War or Marriage: Love is a Battleground
וּמִי־הָאִישׁ אֲשֶׁר־אֵרַשׂ אִשָּׁה וְלֹא לְקָחָהּ יֵלֵךְ וְיָשֹׁב לְבֵיתוֹ פֶּן־יָמוּת בַּמִּלְחָמָה וְאִישׁ אַחֵר יִקָּחֶנָּה׃ Is there anyone who has paid the bride-price for a wife, but who has not yet married her? Let him go back to his home, lest he die in battle and another marry her.”
וּמִי־הָאִישׁ אֲשֶׁר־אֵרַשׂ אִשָּׁה וְלֹא לְקָחָהּ יֵלֵךְ וְיָשֹׁב לְבֵיתוֹ פֶּן־יָמוּת בַּמִּלְחָמָה וְאִישׁ אַחֵר יִקָּחֶנָּה׃
Is there anyone who has paid the bride-price for a wife, but who has not yet married her? Let him go back to his home, lest he die in battle and another marry her.”
By Adam Eliyahu Berkowitz
I struggled to find my wife, so I was overjoyed when I finally got married at the age of 39. Everything was fine until I got a letter in the mail from the IDF telling me to report for reserve duty. My wife was not happy about my leaving for three weeks but we were both strongly Zionistic and, as a combat medic, I was needed. So I pulled my fatigues out of the closet, polished my dusty boots, and showed up for three weeks of border patrol. That year was the intifada and I got called up three times.
In retrospect, was I wrong to go? The Bible lists three exemptions for discretionary wars; a new house, a new vineyard, and a new wife (Deut. 20:5-7). I always understood that they were a euphemism or excuse to hide the real reason, the fourth reason listed in the Torah, fear. I thought that when war was announced, some men ran out to plant, build, or find a wife in order to have an excuse not to go to war. I loved my wife and I was not going to use her as an excuse to shirk my duty.
But the truth is that the reason the Torah does not allow a newly married man to go off to battle is that marriage is more important than war. This is seen in Rashi’s commentary on that verse:
“He should return home, for fear that he might die in battle, because if he does not obey the Kohen and go back to his fiancee, he deserves to die!”
Implicit in Rashi’s imperative is the understanding that the exemption for a newly engaged man is different from the other exemptions. Rashi implies that being married is more important than going out to war.
Why the difference? Why is the engaged man required to leave the army, while the other exempt men are permitted to fight if they so desire?
LEARN WHY MARRIAGE IS MORE IMPORTANT THAN WAR
The story is told of a young man who was about to get married and the rabbi, Rabbi Mendel Futerfas, asked to inspect the ring. In Jewish law, the ring must be simple and unadorned.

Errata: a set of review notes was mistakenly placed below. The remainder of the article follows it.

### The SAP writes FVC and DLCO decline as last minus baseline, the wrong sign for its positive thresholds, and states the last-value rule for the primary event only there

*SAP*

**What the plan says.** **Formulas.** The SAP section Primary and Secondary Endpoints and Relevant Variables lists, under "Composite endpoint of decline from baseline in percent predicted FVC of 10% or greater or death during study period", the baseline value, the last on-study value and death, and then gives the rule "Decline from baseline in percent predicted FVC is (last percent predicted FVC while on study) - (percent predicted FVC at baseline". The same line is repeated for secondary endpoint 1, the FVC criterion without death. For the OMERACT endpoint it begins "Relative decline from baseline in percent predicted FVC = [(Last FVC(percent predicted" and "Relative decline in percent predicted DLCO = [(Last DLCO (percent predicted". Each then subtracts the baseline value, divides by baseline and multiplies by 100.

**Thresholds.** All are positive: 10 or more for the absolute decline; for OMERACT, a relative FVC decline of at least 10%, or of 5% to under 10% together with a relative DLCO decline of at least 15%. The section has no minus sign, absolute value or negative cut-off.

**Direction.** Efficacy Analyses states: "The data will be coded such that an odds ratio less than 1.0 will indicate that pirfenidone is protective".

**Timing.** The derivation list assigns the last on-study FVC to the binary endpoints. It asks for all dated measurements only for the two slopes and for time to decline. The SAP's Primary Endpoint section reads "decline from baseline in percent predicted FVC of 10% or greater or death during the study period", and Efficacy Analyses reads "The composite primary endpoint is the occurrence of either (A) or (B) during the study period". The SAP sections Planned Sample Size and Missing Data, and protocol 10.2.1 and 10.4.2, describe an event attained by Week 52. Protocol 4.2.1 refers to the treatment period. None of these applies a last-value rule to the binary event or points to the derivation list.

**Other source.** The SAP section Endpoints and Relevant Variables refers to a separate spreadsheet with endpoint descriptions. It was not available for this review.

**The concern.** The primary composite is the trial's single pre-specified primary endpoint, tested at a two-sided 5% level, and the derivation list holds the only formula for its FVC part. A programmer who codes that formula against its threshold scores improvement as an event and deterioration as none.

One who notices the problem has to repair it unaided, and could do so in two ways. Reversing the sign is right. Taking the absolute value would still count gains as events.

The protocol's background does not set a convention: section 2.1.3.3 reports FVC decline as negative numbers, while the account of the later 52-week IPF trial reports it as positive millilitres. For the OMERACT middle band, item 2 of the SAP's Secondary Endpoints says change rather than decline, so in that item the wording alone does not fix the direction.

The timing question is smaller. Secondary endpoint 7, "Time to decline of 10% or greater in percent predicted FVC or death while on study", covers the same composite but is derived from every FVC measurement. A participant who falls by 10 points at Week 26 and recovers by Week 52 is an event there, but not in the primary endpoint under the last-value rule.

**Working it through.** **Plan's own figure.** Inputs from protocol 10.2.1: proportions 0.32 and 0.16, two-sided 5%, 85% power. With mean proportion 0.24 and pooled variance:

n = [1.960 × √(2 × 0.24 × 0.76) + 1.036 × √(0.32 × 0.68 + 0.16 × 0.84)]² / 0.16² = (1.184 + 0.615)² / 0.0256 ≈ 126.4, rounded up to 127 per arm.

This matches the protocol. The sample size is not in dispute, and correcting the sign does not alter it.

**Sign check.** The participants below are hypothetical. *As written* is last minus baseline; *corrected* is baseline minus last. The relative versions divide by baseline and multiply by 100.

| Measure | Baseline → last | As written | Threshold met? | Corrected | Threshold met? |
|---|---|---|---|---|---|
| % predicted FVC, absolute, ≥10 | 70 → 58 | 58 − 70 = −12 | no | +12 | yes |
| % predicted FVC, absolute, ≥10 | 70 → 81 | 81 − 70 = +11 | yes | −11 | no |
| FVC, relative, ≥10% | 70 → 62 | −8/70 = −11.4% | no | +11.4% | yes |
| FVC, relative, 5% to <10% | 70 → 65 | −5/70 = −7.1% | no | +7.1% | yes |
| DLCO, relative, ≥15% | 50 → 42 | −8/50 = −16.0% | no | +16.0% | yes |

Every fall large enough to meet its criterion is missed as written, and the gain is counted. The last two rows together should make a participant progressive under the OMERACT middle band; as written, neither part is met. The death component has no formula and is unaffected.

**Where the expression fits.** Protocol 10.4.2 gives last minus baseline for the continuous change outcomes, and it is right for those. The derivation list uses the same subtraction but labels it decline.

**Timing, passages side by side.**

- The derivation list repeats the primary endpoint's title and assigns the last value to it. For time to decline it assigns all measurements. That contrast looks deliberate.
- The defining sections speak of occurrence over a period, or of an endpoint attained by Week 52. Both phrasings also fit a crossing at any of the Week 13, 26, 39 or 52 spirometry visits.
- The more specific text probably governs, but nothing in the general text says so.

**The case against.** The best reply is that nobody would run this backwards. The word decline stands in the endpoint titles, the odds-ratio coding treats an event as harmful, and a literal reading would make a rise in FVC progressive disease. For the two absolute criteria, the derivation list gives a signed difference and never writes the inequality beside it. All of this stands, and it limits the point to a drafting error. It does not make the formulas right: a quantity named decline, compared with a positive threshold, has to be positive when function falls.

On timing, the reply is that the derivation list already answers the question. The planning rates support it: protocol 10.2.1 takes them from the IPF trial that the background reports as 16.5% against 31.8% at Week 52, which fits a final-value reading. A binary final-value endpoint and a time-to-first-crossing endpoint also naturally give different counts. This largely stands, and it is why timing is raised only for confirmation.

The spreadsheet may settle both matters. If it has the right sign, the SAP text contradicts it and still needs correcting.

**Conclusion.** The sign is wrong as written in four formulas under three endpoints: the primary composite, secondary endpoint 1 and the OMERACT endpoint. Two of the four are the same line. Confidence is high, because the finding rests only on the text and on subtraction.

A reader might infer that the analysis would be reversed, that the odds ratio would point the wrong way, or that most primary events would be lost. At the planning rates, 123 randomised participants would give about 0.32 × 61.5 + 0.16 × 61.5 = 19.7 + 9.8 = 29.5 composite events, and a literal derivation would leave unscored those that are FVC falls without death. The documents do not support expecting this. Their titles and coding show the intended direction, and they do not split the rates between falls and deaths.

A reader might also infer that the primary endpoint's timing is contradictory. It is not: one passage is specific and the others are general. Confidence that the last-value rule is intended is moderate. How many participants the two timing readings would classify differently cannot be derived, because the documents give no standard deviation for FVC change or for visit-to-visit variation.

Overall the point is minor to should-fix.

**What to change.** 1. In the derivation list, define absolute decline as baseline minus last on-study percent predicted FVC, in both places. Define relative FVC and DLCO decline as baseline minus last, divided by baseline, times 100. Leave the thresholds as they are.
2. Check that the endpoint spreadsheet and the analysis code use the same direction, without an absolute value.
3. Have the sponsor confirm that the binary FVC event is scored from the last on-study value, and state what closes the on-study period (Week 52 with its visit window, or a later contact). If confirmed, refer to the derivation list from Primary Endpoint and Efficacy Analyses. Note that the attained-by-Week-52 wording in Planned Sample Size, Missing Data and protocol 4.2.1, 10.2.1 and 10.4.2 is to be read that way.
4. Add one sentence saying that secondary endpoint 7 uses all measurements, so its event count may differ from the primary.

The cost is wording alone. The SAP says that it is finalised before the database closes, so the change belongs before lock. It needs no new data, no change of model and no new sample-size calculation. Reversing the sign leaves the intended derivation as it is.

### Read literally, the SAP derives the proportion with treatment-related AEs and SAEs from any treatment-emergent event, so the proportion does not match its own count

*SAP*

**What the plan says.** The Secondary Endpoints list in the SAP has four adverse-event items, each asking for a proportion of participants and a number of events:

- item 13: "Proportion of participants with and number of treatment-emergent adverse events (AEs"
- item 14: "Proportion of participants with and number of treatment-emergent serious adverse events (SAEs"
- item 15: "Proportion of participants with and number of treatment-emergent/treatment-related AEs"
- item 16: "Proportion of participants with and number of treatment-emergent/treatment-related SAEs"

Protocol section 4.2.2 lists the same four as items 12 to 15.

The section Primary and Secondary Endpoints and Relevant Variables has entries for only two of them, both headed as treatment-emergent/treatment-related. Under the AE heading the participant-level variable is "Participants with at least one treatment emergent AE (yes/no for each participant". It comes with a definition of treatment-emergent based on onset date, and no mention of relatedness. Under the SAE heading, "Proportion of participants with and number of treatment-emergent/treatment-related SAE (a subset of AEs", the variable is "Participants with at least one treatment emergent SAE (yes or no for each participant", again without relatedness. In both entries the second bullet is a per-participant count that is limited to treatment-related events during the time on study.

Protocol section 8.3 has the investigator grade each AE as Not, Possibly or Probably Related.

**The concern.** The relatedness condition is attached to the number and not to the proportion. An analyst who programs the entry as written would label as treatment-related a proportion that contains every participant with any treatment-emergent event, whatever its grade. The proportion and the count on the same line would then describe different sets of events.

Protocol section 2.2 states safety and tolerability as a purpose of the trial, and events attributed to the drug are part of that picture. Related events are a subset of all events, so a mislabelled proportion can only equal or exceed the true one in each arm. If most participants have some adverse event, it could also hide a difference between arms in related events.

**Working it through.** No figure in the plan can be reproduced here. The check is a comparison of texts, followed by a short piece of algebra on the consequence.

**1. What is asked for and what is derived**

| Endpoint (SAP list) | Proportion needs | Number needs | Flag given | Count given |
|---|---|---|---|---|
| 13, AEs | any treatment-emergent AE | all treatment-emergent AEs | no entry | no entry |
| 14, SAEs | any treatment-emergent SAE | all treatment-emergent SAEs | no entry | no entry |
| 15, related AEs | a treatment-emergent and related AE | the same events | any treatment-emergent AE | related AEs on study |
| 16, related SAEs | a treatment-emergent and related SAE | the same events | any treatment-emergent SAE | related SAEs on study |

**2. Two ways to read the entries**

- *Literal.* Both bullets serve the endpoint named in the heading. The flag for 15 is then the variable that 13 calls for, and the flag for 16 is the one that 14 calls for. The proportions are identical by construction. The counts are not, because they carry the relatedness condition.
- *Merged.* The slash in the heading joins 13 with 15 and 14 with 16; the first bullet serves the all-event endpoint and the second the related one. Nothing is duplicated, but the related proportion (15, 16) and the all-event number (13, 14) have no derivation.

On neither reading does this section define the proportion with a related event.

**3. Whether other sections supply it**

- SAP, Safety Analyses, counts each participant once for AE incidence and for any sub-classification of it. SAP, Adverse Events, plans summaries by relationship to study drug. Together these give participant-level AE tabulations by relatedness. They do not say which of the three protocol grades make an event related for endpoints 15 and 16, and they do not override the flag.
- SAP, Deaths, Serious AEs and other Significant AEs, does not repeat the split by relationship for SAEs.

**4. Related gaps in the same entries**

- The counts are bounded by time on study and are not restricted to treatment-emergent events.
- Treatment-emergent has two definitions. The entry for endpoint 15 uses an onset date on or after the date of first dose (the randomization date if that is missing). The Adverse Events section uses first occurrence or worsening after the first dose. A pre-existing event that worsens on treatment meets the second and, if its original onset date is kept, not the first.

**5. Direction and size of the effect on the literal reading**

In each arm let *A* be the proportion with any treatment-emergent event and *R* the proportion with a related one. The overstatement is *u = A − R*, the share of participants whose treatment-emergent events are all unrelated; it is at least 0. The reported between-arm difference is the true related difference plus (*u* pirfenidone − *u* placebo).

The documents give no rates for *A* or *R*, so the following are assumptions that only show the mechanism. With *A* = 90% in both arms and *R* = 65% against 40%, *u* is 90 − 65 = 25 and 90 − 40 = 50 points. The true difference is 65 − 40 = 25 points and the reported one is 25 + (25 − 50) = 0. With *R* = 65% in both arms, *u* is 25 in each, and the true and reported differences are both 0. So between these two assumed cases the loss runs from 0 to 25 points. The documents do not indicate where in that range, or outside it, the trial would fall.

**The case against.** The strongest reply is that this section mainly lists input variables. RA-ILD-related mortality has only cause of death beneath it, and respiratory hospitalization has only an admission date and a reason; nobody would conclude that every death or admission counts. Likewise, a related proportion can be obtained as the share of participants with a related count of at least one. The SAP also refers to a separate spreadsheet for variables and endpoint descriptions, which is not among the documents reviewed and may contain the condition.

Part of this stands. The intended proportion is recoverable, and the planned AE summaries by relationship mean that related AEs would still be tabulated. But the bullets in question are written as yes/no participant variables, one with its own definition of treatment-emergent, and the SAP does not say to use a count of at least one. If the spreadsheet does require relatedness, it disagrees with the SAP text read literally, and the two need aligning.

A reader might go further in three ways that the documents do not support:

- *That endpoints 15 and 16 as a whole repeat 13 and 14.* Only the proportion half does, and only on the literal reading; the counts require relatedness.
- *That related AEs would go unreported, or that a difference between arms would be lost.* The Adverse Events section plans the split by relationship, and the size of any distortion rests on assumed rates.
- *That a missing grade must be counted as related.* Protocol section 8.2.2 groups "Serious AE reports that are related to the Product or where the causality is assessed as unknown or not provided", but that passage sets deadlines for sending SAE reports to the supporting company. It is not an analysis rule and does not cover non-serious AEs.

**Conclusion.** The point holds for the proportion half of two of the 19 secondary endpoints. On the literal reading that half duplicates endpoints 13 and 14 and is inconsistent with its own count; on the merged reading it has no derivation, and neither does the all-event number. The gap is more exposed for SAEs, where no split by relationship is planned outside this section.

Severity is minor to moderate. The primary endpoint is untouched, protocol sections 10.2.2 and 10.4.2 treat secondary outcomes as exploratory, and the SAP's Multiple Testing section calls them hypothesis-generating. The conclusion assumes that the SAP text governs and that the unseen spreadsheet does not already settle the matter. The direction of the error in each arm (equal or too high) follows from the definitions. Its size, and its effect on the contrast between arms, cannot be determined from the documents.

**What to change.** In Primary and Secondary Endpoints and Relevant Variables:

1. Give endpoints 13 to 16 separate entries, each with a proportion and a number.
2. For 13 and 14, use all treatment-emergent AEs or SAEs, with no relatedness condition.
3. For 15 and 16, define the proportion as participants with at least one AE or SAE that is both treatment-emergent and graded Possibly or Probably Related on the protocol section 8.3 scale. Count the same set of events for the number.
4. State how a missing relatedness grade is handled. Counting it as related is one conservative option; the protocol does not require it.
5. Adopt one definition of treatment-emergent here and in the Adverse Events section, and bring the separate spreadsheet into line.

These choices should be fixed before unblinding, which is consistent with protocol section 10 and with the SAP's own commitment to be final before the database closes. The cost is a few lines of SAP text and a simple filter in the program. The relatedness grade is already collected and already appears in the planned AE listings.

“Please show it to me, so I can see if it’s kosher,” Rabbi Mendel requested.
The young man presented the rabbi with the ring. Rabbi Mendel held the ring up and asked what the young man saw. The young man was confused.
“A ring is a ring,” he said. “It is just a band of gold.”
“But what else do you see?” Rabbi Mendel asked.
The young man was confused and could not answer.
Rabbi Mendel explained: “The essence of a ring is not the gold, but rather the empty space inside. If you want a successful marriage, you need to create an open space inside your heart, an open space to absorb another person, just as they are! Not the person you want them to be, not the person you dreamed that they would be, but just as they are! The empty space is everything…”
Marriage is about creating a space within ourselves, about stepping back from our completely self-absorbed way of living life, and valuing and respecting another person – as is! The individual must take himself out of the picture, remove the ‘me’, and allow the ‘us’ to appear.
The sad truth is that in most cases when a husband or wife is disappointed and frustrated with their spouse, it’s usually because their entire perspective on marriage is off. They are so entrenched in themselves and their own expectations that they cannot see the ‘us’ that is supposed to be at the forefront.
Marriage requires us to make space – to constrict ourselves, to limit the demands of the ego, to make room for each other. This is the prerequisite for love!
When considering the exemptions for battle, the first two exemptions, a vineyard and a house, are self-centered. A man decides for himself whether he wants to go off to war.
But in the case of a newly married man, this choice between marriage and going to war is not his choice alone anymore! It’s no longer just about HIM! There is another person in his life – an equally important person – and he must create space for her in his life! What right does he have to go to war at her expense?
A man is not allowed to go to war – even for the extraordinarily holy purpose of fighting for the Jewish people – at his wife’s expense! This law sends a magnificent message about relationships and marriage.
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